The legends of the era show the influence of both good and wicked women as well as men. They make it plain, also, that as wealth increased, luxury and cruelty became more general. The state of affairs became so bad that one Prince Tang, a very virtuous man, was, in B.C. 1766, provoked into rebellion,—the first of the many successful "rebels" known in Chinese history.

On the occasion of a great drought, it was supposed that the wrath of Heaven required a human victim. In this crisis, the emperor, Tang, after fastening and cutting off his hair, put on white robes, and in a chariot drawn by white horses came to the mulberry grove where sacrifices were offered. Confessing his sins, Tang prayed to Heaven to take his life for the sins of the people. Happily at this moment clouds gathered, rain fell, and his life was spared. The Shang or Yin dynasty, which he founded, endured for over six hundred years, from B.C. 1766 to B.C. 1122. Most of the twenty-six rulers were of little personal importance.

During this period, in addition to the wild tribes on the borders, we note the beginning of the long struggle between the Chinese and the northern Tartars, which at last, after thirty centuries, ended by the Manchus subduing the Chinese in war, and ruling in Peking. On the other hand, the Chinese overcame their conquerors in time of peace, civilization winning greater victories than those of bloodshed.

Most interesting during this epoch is the division of the arable land into units of nine equal squares. Each family cultivated its own block, while the ninth, or central square, was worked in common by all and its produce paid to the government as a tax. Gradually it came to pass that the emperor, who ruled by divine right as the father of his people, was looked upon as the favorite of the Supreme Ruler and was called the Son of Heaven, as we have seen.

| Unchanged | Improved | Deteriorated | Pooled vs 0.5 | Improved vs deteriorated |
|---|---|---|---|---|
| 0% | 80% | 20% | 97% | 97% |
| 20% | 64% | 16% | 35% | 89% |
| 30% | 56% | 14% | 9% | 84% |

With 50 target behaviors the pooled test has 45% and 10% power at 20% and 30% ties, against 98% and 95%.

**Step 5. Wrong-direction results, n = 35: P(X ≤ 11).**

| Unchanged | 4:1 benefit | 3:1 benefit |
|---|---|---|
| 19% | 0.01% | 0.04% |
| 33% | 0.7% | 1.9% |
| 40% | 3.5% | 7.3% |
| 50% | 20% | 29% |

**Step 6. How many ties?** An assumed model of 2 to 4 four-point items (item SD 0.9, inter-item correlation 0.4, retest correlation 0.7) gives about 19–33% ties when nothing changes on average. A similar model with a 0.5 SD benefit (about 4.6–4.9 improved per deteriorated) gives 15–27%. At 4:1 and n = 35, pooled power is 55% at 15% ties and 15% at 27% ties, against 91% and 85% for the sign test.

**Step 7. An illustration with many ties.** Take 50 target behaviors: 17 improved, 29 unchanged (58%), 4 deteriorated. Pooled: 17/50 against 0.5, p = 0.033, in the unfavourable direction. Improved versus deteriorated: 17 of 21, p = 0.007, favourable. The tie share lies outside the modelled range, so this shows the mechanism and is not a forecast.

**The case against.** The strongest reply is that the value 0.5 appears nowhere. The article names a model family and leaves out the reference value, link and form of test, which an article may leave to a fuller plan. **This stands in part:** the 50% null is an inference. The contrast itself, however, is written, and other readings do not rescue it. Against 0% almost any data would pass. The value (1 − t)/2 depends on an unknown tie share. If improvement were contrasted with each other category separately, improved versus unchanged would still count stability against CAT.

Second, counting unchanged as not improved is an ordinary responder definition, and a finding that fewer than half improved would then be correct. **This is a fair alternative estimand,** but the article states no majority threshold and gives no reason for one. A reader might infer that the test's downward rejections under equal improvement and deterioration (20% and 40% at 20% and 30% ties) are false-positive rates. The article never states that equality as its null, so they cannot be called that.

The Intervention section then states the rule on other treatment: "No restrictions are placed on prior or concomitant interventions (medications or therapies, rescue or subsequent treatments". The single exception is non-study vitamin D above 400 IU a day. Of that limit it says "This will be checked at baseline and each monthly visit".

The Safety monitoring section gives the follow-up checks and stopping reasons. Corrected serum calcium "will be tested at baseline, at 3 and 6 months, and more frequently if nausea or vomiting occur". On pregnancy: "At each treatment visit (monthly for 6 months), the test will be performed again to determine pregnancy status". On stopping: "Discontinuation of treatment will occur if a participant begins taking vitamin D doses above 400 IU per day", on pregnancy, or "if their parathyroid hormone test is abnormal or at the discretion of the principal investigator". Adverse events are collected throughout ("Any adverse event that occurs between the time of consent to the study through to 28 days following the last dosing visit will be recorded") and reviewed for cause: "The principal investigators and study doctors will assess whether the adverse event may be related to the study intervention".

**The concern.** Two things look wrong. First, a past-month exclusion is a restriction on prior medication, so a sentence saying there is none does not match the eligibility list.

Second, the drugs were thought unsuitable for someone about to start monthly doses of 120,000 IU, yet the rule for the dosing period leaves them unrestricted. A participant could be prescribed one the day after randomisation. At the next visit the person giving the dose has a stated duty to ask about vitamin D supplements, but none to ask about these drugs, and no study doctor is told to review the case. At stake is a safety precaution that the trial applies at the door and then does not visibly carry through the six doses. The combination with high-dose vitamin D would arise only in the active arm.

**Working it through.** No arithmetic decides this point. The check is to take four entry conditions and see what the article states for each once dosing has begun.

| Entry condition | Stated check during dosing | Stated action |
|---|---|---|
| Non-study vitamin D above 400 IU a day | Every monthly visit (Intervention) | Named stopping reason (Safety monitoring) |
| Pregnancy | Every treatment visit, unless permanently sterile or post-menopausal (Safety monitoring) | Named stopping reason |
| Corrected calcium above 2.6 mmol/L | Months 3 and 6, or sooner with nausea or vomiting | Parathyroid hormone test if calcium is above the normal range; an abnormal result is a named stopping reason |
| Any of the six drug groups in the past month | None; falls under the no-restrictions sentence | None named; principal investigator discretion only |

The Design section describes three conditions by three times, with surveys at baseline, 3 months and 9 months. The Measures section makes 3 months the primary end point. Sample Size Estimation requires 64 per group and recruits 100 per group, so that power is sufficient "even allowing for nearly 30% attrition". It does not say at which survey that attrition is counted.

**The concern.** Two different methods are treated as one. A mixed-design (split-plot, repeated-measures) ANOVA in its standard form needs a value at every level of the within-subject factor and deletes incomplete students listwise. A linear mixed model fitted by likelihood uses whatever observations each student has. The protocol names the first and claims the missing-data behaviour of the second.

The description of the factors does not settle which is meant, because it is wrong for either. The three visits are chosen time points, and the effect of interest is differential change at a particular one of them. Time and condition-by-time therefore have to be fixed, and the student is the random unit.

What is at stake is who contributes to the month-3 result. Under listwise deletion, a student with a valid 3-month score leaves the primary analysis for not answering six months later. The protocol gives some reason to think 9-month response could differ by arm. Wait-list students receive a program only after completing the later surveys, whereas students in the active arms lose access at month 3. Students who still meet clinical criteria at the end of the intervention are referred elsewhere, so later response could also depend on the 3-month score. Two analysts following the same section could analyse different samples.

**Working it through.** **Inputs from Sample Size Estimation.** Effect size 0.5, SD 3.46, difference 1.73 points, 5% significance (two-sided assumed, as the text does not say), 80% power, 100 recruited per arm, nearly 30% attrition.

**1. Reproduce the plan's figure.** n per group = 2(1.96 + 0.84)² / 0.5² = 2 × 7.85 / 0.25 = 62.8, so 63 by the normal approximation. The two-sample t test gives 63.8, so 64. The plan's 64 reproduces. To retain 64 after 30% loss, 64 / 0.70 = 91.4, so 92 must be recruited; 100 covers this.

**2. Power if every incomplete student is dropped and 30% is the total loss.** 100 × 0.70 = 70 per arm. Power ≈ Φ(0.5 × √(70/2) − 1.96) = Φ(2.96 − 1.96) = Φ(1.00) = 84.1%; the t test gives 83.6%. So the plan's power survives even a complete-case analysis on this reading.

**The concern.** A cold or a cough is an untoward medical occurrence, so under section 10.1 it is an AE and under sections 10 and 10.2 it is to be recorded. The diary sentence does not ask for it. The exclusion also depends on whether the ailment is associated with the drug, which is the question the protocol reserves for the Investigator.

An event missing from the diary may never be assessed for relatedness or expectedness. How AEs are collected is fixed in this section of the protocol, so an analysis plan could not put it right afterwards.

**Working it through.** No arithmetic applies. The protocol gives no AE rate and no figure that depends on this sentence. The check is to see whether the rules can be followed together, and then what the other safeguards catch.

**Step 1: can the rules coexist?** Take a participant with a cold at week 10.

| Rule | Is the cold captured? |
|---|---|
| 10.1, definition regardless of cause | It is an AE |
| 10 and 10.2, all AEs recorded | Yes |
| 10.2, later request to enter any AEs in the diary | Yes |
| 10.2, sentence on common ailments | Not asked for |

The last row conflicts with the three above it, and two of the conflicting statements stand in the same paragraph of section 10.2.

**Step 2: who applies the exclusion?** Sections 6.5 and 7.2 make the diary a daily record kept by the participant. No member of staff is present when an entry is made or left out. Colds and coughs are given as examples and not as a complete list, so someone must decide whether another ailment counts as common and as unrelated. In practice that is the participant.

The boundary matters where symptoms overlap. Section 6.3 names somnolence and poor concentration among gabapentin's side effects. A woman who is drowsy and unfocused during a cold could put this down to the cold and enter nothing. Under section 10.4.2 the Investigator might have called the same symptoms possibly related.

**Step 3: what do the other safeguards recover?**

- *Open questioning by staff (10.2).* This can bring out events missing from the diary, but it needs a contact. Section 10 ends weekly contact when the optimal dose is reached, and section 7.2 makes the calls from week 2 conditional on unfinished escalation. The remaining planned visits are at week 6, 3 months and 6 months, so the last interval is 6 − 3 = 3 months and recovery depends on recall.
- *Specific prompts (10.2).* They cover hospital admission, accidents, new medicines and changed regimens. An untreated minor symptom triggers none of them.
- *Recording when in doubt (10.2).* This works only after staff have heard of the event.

Probably the most famous man of this period was the scholar Ki Tsze, an ancestor of Confucius, whom the Koreans call the founder of their civilization. He was the author of part of the classics. Vainly protesting against the wickedness of his sovereign, he was thrown into prison, but, released in 1122, he went to Liao Tung, or the Far East. His alleged tomb at Ping Yang was greatly injured during the war of 1894, but was soon re-paired. Around a sacrificial stone table and drum are the effigies of horses and sheep, as at the tombs of great men in China. Because Ki Tsze lived before Confucius, the Koreans boast an antiquity greater than China's and a "civilization four thousand years old." Yet they have no real history covering half this period.

With the defeat of Chou Hsin, in 1122, the Divine Prince, Wu Wang, founded the famous Chow dynasty, lasting from B.C. 1122 to B.C. 255, ushering in also the feudal system, so brilliantly described in the poetry gathered by Confucius, at which we shall now glance.

The Feudal System

During the era from 1122 to 255 B.C., society in China was organized under the forms of the feudal system. Feudalism, through which almost every civilized nation has passed, is in substance much the same all over the world, whatever be the time or the people. Hundreds of volumes have been written on this subject, telling us what feudalism is and how it originated, but not from very many writers do we get real light. Some seem rather to increase the darkness.